Explaining a pain and suffering multiplier?

| Jan 7, 2021 | Blog, Motor Vehicle Accidents |

Many car accident victims in Pennsylvania are entitled to a settlement paid out by the other driver or their insurance company. When most people think about filing a claim, they’re looking for compensation for their vehicle damages and medical bills. However, a settlement doesn’t just cover the physical damage from the car accident. The victim might also receive compensation for their pain and emotional damages.

What is a pain and suffering multiplier?

Receiving compensation for their pain and suffering after an MVA can help the victim recover from this challenging time in their life. However, it can be hard to define “pain and suffering” in legal terms. Unlike physical injuries, there isn’t a set of tools to measure emotional pain.

To determine their client’s amount of emotional suffering, an MVA attorney might use a pain and suffering multiplier. They start by assessing the bills that their client has had to pay as a result of the injury. They use several factors to determine their client’s level of suffering and assign it a number between 1.5 and 5. This number is the pain and suffering multiplier. The attorney then multiplies their client’s bills by the multiplier to figure out a potential settlement.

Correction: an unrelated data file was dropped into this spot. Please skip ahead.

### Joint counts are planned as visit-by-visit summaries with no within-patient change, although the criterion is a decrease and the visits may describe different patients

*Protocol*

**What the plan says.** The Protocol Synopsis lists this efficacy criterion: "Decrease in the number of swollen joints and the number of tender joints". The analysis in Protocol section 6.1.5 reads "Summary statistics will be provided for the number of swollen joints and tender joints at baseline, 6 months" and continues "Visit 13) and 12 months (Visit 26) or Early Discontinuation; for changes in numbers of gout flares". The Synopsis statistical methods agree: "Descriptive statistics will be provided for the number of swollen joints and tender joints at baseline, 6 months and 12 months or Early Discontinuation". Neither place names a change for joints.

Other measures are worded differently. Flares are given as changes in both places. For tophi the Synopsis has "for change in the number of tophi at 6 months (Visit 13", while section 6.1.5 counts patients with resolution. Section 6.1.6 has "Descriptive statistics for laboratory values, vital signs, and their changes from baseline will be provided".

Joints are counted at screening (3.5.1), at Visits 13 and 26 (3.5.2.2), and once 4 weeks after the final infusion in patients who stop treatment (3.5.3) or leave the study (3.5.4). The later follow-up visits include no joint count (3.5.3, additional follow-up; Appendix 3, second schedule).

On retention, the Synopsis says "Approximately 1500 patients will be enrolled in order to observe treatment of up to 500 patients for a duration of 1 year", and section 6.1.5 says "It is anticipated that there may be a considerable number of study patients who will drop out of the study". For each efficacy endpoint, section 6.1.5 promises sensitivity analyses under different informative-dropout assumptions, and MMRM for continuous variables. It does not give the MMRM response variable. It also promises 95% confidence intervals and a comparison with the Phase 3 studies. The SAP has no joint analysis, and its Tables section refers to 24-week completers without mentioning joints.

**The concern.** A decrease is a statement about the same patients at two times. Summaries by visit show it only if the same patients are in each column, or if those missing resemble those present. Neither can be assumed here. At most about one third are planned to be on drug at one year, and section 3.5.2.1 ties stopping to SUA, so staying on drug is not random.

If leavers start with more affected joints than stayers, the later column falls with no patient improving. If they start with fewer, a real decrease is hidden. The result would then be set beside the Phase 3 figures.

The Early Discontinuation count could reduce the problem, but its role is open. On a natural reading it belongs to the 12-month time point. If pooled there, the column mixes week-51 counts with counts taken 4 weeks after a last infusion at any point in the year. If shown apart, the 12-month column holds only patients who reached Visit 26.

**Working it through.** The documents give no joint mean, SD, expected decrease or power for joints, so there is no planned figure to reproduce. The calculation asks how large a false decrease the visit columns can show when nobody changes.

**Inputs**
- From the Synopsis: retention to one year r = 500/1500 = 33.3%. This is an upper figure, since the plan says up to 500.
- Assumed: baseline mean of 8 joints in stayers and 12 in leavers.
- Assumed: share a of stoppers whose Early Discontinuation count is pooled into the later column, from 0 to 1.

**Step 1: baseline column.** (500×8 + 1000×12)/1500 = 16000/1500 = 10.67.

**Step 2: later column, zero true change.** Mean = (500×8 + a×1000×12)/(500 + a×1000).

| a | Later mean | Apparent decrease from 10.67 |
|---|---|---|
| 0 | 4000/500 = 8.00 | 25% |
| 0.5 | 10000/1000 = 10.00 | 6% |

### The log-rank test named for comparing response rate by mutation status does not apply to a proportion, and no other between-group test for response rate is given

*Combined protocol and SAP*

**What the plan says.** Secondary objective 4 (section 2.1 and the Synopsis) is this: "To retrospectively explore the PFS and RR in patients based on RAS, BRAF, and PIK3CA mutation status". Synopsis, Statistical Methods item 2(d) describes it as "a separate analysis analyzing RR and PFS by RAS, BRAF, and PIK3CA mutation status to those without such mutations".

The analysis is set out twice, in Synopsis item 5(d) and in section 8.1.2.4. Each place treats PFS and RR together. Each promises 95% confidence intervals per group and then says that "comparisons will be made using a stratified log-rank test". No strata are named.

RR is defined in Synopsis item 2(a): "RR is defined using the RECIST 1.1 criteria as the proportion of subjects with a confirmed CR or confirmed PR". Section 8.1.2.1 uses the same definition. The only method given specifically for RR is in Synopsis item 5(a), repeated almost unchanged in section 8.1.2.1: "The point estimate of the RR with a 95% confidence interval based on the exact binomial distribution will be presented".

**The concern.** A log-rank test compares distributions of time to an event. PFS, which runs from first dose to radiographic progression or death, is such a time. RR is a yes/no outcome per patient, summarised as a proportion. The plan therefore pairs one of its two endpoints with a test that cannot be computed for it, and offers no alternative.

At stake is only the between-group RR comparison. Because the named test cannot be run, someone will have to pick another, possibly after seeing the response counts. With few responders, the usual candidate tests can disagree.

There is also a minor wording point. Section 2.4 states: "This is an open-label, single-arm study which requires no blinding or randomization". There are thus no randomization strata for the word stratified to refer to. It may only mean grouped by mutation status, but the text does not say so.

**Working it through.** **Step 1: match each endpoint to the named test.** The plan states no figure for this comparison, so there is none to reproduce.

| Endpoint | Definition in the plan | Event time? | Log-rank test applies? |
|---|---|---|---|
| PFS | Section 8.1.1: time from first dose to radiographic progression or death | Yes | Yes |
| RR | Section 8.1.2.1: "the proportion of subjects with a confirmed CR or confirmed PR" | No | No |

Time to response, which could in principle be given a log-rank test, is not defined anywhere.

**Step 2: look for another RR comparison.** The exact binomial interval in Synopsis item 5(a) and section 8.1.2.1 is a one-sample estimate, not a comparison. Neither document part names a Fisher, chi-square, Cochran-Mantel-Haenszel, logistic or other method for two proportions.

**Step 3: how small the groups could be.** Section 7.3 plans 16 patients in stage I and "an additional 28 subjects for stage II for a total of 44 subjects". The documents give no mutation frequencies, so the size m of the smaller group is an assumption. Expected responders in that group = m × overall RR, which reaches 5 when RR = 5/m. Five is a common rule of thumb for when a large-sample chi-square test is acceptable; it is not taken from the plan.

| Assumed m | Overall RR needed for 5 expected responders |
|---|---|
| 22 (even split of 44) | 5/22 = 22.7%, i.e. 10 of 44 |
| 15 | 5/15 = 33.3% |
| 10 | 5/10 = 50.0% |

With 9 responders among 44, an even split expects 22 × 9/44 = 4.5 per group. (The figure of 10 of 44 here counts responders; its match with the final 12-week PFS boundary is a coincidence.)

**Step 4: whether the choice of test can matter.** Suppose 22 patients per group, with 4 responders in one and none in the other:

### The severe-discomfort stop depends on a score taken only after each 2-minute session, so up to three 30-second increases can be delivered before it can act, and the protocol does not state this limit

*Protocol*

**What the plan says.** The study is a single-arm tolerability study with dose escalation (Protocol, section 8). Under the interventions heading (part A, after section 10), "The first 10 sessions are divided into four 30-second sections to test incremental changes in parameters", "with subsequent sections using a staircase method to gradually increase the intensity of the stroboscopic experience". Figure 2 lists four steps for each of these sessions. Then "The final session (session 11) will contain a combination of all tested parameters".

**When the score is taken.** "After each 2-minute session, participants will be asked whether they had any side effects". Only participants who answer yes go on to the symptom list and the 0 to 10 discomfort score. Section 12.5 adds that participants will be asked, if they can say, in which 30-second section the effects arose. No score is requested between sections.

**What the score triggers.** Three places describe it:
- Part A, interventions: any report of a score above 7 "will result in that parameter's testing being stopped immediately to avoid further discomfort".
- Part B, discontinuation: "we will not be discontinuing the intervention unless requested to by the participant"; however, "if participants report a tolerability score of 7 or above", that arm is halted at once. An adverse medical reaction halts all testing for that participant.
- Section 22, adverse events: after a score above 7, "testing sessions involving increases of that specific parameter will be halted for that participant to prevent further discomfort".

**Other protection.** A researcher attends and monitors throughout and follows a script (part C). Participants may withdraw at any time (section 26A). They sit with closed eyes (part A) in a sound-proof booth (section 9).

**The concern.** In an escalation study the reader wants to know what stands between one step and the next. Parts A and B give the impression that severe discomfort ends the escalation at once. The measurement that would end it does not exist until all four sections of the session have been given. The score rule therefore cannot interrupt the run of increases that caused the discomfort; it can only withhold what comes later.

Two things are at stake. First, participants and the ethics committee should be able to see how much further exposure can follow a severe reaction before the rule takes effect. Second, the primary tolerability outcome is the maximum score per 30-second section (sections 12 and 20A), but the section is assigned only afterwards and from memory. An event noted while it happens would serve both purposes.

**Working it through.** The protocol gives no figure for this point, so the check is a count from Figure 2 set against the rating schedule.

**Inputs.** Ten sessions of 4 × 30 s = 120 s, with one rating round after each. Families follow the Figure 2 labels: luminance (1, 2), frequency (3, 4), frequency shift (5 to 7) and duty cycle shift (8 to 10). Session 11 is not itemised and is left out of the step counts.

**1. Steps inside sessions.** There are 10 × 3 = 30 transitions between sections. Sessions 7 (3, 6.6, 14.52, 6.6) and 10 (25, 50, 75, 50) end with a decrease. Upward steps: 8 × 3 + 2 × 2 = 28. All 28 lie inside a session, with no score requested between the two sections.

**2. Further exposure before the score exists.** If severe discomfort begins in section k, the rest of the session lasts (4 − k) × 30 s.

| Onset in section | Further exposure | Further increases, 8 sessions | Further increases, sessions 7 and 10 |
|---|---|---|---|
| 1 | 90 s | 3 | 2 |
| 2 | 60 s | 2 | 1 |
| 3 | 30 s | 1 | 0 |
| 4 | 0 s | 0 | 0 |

To figure out the multiplier, the attorney might take the severity of their client’s injuries into consideration. If their client suffered from minor injuries, their multiplier might be closer to 1.5. If they’re suffering from severe injuries and permanent disability, their multiplier might be closer to 5. The attorney might also consider the amount of time that it took their client to recover. To back up their claims, they may collect medical documents that provide evidence of their client’s injuries.

How can you seek compensation after an accident?

Even a minor accident can be damaging to both your physical and emotional state. You might have to take time off work, start seeing a therapist and take medications that you’ve never tried before. While money won’t necessarily fix your emotional damages, it can make the recovery process a lot easier. An attorney could help you fight for a fair settlement.

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